Social Enterprise: INCLUDED
Social Entrepreneur(s): Jonathan Hursh
Sector(s): Migration, Slums, Urban Development, Education, Employment
Location(s): People’s Republic of China, Nepal, Bangladesh
Create anchor platforms in underserved neighbourhoods that centralize service delivery from a range of service providers.
The Innovation Explained
On the micro level, INCLUDED builds dozens of community centres in migrant slums to provide them with better access to education, employment, social services and information. Because migrant slums are inherently unstable, INCLUDED has developed the Community Cubes model, which refurbishes shipping containers to create mobile, modular community centres in these slums.
“These community centres become stable platforms in very unstable and informal environments,” said Jonathan Hursh. “We begin by providing a few anchor services to develop relationships in the community, and then we invite other organizations to plug in their services on top of this platform. The community centres essentially became a mediation point for services into the slums.” Services on offer from INCLUDED and its affiliate partners include after school programmes, teacher training, early childhood development, health workshops and vocational skills.
On the macro level, INCLUDED has created a network of organizations working with migrant populations across multiple strategic mega-cities with the goal of enabling them to share resources, best practices and impact measurement metrics. “As a sector, we need to create agreement on what’s working well and what’s not working,” said Hursh. “We are already tracking three indicators for several core programmes, and we are asking our affiliates across the cities to do the same. Soon we are going to be able to see what’s generating the best results, and we need to focus on packaging that information for different audiences like governments, businesses and academics so they can be more effective in creating inclusive cities.”
In the long run, INCLUDED sees itself as a consultant to governments, helping them to design more inclusive societies where migrants can ultimately have formal access to all city services. “Our primary goal is to help migrants flow from the informal to the formal economy, with the community centre as the vehicle that enables them to engage existing forms of services they should have access to,” said Hursh. “Our hope is to reach a tipping point where governments invest resources and energy into opening 500 or 1,000 community centres and we slip into the role of a supporter and adviser.”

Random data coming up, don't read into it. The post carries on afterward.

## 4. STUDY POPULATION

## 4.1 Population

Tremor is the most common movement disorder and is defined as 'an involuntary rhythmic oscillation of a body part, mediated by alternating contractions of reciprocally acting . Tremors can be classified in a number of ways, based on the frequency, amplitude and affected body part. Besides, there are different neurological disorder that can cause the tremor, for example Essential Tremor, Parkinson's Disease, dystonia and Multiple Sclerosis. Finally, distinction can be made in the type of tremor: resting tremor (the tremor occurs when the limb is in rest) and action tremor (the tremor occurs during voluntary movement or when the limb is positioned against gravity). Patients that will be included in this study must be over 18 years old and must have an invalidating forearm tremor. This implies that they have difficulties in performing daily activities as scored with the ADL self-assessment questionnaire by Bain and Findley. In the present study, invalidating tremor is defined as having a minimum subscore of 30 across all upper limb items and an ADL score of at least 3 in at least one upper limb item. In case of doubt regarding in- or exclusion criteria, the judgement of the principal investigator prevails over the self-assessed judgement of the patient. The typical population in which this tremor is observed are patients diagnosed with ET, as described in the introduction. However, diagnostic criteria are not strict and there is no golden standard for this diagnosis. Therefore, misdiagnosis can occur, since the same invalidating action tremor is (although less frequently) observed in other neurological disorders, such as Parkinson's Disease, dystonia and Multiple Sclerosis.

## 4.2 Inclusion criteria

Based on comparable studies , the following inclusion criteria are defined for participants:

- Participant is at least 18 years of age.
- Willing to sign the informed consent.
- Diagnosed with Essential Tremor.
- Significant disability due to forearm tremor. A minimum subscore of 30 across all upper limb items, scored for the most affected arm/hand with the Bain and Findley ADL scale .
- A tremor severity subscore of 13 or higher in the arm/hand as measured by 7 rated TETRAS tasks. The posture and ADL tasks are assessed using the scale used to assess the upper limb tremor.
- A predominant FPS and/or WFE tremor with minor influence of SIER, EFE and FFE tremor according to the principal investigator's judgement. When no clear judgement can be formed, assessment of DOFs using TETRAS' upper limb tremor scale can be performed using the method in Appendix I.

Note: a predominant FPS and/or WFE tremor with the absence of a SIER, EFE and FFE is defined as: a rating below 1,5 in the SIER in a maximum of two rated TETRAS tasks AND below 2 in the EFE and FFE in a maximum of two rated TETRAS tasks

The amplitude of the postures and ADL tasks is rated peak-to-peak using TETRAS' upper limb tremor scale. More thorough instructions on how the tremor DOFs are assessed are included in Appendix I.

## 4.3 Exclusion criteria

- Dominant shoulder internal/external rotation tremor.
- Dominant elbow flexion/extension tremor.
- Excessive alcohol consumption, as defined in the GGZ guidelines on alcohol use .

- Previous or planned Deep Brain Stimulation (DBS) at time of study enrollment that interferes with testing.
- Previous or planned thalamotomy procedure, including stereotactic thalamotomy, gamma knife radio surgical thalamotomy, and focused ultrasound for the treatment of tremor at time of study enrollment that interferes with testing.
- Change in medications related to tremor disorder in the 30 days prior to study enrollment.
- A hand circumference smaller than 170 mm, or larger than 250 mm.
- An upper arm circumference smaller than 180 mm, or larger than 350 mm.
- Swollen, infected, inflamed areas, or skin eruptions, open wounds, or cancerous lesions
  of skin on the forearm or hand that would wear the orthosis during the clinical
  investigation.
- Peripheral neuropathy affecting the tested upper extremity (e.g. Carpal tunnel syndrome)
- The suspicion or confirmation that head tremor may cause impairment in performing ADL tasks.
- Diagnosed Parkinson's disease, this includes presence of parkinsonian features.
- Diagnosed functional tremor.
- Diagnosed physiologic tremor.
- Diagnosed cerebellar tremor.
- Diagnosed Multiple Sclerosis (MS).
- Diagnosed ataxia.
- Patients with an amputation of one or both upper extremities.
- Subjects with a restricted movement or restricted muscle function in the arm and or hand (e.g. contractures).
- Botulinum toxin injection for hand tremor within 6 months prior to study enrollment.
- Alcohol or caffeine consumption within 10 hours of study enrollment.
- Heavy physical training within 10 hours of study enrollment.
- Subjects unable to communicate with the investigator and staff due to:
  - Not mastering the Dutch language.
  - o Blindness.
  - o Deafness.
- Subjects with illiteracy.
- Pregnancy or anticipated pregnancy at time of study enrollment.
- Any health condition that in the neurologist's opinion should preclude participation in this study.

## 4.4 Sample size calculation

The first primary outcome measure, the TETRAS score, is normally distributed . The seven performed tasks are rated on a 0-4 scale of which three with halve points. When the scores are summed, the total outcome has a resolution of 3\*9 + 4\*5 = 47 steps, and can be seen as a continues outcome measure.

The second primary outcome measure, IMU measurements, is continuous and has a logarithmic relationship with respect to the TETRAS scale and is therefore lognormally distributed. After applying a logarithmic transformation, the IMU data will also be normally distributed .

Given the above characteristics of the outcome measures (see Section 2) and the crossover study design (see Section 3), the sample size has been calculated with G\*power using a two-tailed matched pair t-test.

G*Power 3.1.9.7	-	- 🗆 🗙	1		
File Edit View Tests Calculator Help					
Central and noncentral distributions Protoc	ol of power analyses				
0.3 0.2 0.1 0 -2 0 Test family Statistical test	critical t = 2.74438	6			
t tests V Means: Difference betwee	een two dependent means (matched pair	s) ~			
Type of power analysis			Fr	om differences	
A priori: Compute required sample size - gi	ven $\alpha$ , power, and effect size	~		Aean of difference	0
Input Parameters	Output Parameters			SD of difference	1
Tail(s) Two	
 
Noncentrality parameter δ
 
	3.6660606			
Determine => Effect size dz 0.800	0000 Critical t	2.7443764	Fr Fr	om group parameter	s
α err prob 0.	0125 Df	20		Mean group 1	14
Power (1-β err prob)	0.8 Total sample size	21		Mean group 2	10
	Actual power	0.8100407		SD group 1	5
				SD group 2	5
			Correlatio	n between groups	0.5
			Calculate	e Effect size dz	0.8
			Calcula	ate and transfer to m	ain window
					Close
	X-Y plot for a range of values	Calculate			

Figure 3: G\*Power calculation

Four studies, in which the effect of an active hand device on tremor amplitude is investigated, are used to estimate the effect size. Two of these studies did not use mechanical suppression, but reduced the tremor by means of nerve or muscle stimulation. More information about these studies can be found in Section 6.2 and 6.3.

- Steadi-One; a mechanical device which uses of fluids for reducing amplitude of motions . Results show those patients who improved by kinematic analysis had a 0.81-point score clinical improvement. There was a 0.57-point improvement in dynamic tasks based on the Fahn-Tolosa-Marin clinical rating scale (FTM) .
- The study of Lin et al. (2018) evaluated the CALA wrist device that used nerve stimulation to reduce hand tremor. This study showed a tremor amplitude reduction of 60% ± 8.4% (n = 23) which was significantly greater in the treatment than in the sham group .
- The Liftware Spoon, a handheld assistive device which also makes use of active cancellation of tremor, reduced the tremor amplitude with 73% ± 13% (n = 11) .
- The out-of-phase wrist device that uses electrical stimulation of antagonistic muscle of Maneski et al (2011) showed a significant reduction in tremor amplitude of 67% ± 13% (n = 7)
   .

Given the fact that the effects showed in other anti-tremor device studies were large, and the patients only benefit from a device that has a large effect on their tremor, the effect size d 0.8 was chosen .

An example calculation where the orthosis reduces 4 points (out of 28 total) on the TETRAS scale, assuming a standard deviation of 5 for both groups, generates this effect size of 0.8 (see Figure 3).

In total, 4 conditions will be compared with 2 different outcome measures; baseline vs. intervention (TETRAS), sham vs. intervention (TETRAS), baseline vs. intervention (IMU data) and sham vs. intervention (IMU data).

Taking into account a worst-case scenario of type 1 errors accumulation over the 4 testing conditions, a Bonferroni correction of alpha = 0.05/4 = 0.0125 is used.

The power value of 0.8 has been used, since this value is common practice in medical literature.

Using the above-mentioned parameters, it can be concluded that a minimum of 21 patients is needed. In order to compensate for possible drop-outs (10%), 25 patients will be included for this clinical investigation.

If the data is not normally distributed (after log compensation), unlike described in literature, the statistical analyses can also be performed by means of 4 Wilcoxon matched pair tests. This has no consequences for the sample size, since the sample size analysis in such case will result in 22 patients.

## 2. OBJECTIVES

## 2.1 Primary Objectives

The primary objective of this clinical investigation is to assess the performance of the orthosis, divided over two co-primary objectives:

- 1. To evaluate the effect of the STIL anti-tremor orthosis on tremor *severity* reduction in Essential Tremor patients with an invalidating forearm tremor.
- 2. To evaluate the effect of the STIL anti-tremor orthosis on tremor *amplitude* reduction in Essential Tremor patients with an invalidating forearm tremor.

INCLUDED serves approximately 8,000 migrants annually (investing 400,000 contact hours) in partnership with non-profits, community organizations and government agencies.
Why This Matters
Ninety-five per cent of urbanization happens in the developing world and, within a few decades, one in three people in the world will live in a migrant slum. Migrant slums in Asia only take 30-60 years to double in size, and in Africa 15-30 years. This has radical implications for cities and societies, which still depend on migrant workers to fill critical labour gaps.
Yet migrant families often lack access to quality education, basic healthcare and legal services, as their rights are rarely fully recognized. “If we’re honest with ourselves, migrants contribute greatly to the economic growth and diversity of cities across the world,” said Hursh. “Cities would grind to a halt without migrant labour. So legislation needs to reflect this reality. Migrants need to be integrated into the formal economy so they can receive a fair reward for their contribution to our cities.”
Connect the micro to the macro. “It’s been important for us to stay engaged in the micro work at the community centre level and to create a pipeline so that those experiences connect with and influence macro level policy,” said Hursh. “At the same time, we try to engage the key big players to look at the long-term issues together in a more cohesive perspective.”
Play to the unique strengths of the social enterprise sector. “We as social enterprises are at our best when we identify existing gaps in society – gaps that neither government nor natural market forces are meeting yet,” said Hursh. “Our value-added role is to come up with a workable model to address those gaps, and then bring together the public and private sectors to work in creating broad and sustained social change. We see ourselves as a connection point to bring the key sectors together to work on one of the most pressing issues of our century.”